disguised.”

    What if
    Dontrelle Willis really is back? What if Miguel Cabrera’s career flashed before
    his eyes over the winter? What if Scott Sizemore and Austin Jackson are actual
    major leaguers? If Jim Leyland and Dave Dombrowski come up trumps with those
    four names, DETROIT should walk away with the division, because the rotation
    seems outstanding, and the Tigers may have created its best bullpen (mostly by
    default, and even though they’re about to find out what the Yankees did late
    last year: Phil Coke can’t really get good lefties out). There are reasons to
    suspect Johnny Damon will not be the kind of all-purpose threat he’d developed
    into in the Bronx; 17 of his 24 homers in 2009 were hit at Yankee Stadium. It’s
    possible Ryan Raburn or Wilkin Ramirez might have to be rushed into the
    line-up. Then again it’s possible Alex Avila may force himself into it, behind
    the plate.

    When the
    A’s still played there KANSAS CITY was the club on whom the Yankees palmed off
    the guys they didn’t want any more. Funny that this year’s Royals start Chris
    Getz and Scott Podsednik, and have Josh Fields on the
    bench and Brian Anderson in the convert-to-pitching Skinner Box. The excuse that the Royals are the quintessential victim of the small market/big
    market divide is nonsense: according to the Forbes figure filberts, the Royals
    profit about ten million a year, gain at least thirty million more from revenue
    sharing, and the franchise is worth three times what David Glass paid for it a
    decade ago. So the free agents brought in to surround the American League’s
    best starter, second or third best closer, fifth or sixth best first baseman,
    and third or fourth best DH – are Rick Ankiel and Jason Kendall? It’s pitiable:
    with a little investment from management the Royals could contend in this
    division.

    Manager
    Ron Gardenhire of MINNESOTA knows 447 times more about baseball than I do. But
    there is one fact that has been irrefutable since Tony LaRussa began to use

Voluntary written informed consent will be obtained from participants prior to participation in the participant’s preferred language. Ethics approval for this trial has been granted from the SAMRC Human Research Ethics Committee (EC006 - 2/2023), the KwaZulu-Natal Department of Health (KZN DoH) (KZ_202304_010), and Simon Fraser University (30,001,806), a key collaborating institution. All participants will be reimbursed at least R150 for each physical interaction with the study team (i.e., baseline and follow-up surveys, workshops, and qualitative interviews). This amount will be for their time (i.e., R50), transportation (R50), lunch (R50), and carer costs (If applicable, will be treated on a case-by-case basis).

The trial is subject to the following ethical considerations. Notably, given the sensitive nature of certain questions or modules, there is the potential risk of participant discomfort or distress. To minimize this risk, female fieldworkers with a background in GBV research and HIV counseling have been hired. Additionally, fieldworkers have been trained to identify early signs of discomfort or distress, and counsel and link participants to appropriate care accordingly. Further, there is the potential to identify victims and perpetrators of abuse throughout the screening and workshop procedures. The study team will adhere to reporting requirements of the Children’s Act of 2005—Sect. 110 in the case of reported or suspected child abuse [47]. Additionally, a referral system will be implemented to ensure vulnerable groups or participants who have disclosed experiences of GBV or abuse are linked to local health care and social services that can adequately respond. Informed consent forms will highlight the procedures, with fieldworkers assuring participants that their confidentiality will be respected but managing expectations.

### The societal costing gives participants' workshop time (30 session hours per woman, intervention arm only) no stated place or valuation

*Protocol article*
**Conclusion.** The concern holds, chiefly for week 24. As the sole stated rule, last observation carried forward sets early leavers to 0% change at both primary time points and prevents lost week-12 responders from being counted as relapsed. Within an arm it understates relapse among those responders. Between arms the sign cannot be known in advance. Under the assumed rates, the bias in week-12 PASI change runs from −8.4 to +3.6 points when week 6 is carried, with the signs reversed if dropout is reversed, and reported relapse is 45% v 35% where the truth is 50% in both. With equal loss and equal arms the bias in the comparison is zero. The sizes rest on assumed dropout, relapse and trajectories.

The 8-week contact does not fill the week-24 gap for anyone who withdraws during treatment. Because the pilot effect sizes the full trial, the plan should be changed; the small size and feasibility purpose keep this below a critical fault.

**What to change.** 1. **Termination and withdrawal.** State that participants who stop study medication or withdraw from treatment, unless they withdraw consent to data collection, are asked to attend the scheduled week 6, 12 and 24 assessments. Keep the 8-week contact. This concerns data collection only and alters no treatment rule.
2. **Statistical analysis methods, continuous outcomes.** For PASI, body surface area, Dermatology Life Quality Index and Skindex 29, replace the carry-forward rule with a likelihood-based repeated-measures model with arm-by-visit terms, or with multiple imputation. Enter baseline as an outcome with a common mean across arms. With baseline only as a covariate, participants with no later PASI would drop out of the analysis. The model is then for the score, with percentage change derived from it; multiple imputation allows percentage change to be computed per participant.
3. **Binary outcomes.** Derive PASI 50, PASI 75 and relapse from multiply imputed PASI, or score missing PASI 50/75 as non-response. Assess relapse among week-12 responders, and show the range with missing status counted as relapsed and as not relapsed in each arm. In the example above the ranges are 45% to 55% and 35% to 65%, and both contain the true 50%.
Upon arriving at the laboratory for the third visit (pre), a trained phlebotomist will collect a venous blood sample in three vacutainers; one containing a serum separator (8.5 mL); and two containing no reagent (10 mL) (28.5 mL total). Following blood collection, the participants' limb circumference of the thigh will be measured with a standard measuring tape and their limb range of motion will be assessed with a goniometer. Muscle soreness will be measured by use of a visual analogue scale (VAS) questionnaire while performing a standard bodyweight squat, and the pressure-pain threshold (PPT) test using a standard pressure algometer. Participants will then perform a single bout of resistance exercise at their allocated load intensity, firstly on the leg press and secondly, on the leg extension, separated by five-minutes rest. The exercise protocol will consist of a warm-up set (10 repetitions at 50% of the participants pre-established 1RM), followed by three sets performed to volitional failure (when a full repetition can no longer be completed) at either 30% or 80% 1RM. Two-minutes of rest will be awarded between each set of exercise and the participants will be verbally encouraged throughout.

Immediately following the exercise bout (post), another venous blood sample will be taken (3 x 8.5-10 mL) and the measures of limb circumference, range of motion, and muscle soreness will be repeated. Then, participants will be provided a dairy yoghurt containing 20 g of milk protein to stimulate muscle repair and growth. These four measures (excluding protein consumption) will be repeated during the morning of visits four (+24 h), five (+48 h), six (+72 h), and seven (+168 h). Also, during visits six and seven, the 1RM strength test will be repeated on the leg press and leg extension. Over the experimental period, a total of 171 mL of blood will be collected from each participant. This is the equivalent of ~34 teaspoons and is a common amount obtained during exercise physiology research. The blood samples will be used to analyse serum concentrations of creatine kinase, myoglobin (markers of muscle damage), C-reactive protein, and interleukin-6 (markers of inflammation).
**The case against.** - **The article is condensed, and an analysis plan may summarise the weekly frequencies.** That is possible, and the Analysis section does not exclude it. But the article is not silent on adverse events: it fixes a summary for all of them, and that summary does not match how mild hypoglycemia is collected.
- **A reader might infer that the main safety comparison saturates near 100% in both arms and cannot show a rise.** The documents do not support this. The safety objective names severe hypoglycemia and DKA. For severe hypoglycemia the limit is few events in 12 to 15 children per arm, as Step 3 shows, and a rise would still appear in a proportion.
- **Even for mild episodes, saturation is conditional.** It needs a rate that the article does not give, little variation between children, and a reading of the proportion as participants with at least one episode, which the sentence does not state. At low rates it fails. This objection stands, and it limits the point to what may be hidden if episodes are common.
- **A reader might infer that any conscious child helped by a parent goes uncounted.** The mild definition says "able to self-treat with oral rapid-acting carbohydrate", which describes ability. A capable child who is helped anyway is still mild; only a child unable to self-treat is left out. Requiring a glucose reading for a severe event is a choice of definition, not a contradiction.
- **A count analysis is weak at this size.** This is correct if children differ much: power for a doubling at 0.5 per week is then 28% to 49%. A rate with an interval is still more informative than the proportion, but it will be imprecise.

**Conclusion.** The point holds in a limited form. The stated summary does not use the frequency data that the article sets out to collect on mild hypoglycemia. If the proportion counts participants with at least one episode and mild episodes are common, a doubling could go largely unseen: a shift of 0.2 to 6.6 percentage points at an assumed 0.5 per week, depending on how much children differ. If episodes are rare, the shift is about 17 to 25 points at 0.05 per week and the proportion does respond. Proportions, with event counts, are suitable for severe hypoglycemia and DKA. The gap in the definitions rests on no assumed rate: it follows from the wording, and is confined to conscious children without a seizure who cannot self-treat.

relievers on schedule, rather than when needed: Bullpen By Committee Does Not
    Work. Gardy steered out of the skid just in time last night, designating Jon Rauch as his closer after weeks of saying he’d try the committee route. 
    Do not be fooled by
    reminiscences of the “Nasty Boys” – the 1990 Reds had 50 saves, 31 by Randy
    Myers, 11 by Rob Dibble, 4 by Rick Mahler, 2 by Tim Layana, and 2 by Norm
    Charlton. The Reds would trade Myers within a year and Charlton within two.
    Minnesota’s committee could have been Jeff Reardon, Rick Aguilera, Eddie Guardado, and
    Al Worthington, and it still wouldn’t have worked. There are reasons to fear this team might not be competitive -
    the tremendous home field advantage that was the Metrodome is gone (although
    depending on how the wind current works – see “Yankee Stadium, 2009″ – it could
    turn Joe Mauer into a 50-homer man). The new double-play combo is also symbolic
    of some serious problems. It is made up of two very nice men named J.J. Hardy
    (who was run out of Milwaukee even before the ascent of Alcides Escobar), and
    Orlando Hudson (who has been run out of Arizona and Los Angeles and who somehow
    lost his job to Ronnie Belliard in the middle of the pennant race last
    year).
    It is also
    the direct result of what must be viewed as two disastrous trades (Jason
    Bartlett and Matt Garza to Tampa for Delmon Young, and Johan Santana to the
    Mets for Carlos Gomez – now swapped for Hardy – and nothing of even impending
    value). Nothing would please me more than to see the Team They Tried To
    Contract rear up and fulfill its potential. I don’t think they have the front
    office personnel to pull it off.

    PREDICTIONS:
    I like Detroit to get more lemons out of the slot machine of chance that is
    this division, than I do Chicago. Thus, the Tigers, close, over the White Sox.
    Minnesota and Cleveland will spar for third place and whether the Twins get it
    will largely depend on how Target Field “plays” as a new home. Kansas City is
    last again, which offends me, because there is as little excuse for this
    perpetual state of suspended animation as there would be in Cincinnati or
    Milwaukee or maybe even Denver and Tampa.